In 1976, a housewife from New York, Ellen McCormack ran for President. In 18 states, her name appeared on primary election ballots as a Democrat. Her platform was strictly based on a pro-life approach to the issue of abortion. Even though she did not win any primaries, McCormack’s campaign was successful enough to have raised money for federal matching funds and for Secret Service protection. The extra campaign dollars also allowed for the creation of television spots that would promote McCormack’s pro-life beliefs.
Would a commercial, such as this one, work in today’s political climate?
In this week’s installment of “Evaluating the Ads”, we’ll take a look at two ads from the race for Governor of Illinois. The incumbent, Democrat Pat Quinn is looking for a second full term of office. His opponent, Republican Bruce Rauner, is trying to unseat Quinn. In both of the ads that you are about to see, Quinn and Rauner present both a negative and a positive message in 30 seconds.
The midterm elections are less than 30 days away. Control of the United States Senate and House of Representatives hangs in the balance. The Democratic Party controls the United States Senate with 53 members. The Republican Party has 45. There are two Independents in the Senate who caucus, or work with, the Democrats. In order to win the Senate, the Republican Party needs a net gain of six Senate seats this November. The current makeup of the House of Representatives favors the Republican Party as they 233 seats to the Democrats, 199. In order for the Democrats to retake the House, they would need a net gain of 17 seats.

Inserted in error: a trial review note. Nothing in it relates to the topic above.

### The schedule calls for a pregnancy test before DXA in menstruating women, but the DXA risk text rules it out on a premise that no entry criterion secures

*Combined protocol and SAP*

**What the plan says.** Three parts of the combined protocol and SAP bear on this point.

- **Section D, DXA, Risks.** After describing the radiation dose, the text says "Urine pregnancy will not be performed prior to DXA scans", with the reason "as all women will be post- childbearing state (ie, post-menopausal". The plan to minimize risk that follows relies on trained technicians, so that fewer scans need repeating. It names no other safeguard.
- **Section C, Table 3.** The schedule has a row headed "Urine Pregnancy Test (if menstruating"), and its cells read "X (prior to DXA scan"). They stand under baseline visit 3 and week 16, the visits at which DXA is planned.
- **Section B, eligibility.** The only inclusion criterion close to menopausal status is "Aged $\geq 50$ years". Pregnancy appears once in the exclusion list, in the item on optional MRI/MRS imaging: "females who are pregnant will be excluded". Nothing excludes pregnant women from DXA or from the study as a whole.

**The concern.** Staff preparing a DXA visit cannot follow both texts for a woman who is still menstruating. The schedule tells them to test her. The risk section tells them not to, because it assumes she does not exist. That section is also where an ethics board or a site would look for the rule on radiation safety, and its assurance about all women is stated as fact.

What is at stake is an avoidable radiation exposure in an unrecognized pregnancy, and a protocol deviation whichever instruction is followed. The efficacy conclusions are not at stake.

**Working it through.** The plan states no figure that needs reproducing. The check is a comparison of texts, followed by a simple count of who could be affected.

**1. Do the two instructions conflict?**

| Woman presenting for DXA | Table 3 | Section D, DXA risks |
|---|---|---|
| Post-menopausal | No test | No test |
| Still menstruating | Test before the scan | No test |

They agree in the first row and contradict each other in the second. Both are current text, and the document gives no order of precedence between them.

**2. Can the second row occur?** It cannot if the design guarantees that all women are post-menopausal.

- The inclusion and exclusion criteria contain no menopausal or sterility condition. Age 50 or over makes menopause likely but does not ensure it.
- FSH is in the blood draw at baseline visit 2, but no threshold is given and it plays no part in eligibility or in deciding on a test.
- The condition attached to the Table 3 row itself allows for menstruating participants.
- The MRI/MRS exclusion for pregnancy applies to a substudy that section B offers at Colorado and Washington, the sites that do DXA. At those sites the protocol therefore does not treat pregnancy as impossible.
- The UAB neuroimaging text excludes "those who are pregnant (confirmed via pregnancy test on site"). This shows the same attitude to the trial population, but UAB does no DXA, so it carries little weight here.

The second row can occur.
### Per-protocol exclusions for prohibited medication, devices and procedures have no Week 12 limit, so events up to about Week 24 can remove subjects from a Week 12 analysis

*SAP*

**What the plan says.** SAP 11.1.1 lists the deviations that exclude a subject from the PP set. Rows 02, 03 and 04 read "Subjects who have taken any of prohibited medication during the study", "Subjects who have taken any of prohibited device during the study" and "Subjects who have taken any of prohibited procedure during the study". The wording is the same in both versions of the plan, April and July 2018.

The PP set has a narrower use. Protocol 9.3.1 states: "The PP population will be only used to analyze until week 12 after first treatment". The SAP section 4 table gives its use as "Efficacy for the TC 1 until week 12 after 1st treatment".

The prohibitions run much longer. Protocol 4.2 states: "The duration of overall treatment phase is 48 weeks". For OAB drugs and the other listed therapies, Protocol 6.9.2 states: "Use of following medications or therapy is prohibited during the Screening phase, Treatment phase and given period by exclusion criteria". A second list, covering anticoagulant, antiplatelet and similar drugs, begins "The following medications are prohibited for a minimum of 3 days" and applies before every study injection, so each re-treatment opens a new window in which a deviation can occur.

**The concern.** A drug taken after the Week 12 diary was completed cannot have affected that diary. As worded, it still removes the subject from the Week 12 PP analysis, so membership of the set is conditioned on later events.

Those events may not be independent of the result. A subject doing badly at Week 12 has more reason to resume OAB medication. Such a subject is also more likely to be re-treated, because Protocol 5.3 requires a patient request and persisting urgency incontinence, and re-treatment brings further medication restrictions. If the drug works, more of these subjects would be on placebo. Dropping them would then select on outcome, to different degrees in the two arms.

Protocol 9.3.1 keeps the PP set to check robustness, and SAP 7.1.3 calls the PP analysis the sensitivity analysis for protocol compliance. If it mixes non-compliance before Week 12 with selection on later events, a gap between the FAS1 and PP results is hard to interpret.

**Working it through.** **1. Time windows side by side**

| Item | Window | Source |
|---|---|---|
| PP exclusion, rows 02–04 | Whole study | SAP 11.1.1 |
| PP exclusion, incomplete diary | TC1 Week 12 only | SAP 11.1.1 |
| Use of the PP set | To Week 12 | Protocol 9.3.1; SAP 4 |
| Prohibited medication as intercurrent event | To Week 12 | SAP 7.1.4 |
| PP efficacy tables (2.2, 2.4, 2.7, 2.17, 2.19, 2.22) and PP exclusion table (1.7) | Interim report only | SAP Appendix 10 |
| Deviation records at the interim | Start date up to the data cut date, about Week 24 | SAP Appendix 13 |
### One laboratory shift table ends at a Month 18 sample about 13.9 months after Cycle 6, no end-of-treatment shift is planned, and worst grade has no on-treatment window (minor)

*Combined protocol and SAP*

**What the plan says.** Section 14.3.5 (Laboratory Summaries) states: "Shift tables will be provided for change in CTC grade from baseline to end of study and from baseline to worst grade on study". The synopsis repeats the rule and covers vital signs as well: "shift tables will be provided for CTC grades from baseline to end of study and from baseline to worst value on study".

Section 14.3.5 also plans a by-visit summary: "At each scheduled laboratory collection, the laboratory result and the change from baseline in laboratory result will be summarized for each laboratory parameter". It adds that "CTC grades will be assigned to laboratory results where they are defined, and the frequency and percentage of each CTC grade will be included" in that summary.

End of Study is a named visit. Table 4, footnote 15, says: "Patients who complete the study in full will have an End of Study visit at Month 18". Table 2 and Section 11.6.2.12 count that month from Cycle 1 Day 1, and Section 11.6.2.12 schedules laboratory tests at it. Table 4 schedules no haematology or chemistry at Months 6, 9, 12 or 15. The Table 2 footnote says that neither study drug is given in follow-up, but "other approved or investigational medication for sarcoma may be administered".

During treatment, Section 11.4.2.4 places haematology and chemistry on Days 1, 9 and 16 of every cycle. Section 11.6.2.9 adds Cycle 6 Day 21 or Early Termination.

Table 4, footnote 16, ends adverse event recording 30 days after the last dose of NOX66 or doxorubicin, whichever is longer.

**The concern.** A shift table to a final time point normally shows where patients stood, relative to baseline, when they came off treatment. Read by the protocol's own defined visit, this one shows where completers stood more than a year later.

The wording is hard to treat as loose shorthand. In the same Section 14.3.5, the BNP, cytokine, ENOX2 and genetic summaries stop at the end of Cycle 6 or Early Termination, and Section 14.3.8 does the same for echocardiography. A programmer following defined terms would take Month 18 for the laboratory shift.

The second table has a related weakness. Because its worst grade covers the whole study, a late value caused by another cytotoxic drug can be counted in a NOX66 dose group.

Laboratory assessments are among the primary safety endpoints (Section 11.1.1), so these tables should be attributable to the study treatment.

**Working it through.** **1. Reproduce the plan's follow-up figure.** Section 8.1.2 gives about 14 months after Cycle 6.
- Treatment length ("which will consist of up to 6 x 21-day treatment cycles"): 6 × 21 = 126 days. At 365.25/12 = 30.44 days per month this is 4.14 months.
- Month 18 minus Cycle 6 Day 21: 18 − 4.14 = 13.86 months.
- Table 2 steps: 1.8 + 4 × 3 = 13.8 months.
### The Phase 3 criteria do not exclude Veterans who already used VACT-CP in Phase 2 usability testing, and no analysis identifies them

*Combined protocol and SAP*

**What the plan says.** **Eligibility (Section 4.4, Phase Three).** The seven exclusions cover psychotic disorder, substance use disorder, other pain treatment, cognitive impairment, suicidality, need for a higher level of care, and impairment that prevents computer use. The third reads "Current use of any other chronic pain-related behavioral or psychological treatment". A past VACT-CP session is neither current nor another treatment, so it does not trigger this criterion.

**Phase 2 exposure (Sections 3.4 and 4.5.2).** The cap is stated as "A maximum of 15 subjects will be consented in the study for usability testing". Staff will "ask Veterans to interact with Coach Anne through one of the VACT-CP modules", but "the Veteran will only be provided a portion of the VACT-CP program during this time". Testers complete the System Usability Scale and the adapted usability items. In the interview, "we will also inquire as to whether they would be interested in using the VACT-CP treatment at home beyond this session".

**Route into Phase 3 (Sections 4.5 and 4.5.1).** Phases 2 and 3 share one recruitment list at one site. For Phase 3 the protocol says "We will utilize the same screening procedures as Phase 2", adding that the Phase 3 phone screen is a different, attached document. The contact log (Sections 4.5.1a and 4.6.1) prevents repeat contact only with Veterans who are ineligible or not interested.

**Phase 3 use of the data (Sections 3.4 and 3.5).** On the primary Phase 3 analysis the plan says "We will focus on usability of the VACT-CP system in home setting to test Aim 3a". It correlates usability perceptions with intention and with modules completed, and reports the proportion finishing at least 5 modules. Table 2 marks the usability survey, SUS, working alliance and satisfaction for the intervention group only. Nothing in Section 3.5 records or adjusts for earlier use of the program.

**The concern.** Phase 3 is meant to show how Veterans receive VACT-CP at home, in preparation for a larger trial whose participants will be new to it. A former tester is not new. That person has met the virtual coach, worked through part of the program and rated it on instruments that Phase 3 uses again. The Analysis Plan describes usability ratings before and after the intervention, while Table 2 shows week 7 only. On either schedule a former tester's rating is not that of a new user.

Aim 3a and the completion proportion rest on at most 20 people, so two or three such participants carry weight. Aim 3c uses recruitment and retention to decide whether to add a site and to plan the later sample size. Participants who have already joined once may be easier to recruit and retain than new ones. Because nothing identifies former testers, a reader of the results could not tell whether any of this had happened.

This week’s “Evaluating the Ads” post focuses on two ads from two different United States Senate races in two states. The common theme in each ad is that each candidate running receives what they hope is an important endorsement that will put them over the top in their respective race. The first ad is for former United States Senator Scott Brown (R). He was a Senator from Massachusetts, but now is running in New Hampshire. His endorsement is from former Presidential candidate Mitt Romney. The second ad is for Alison Lundergan Grimes (D) who is running in the state of Kentucky. Her endorsement comes from former President Bill Clinton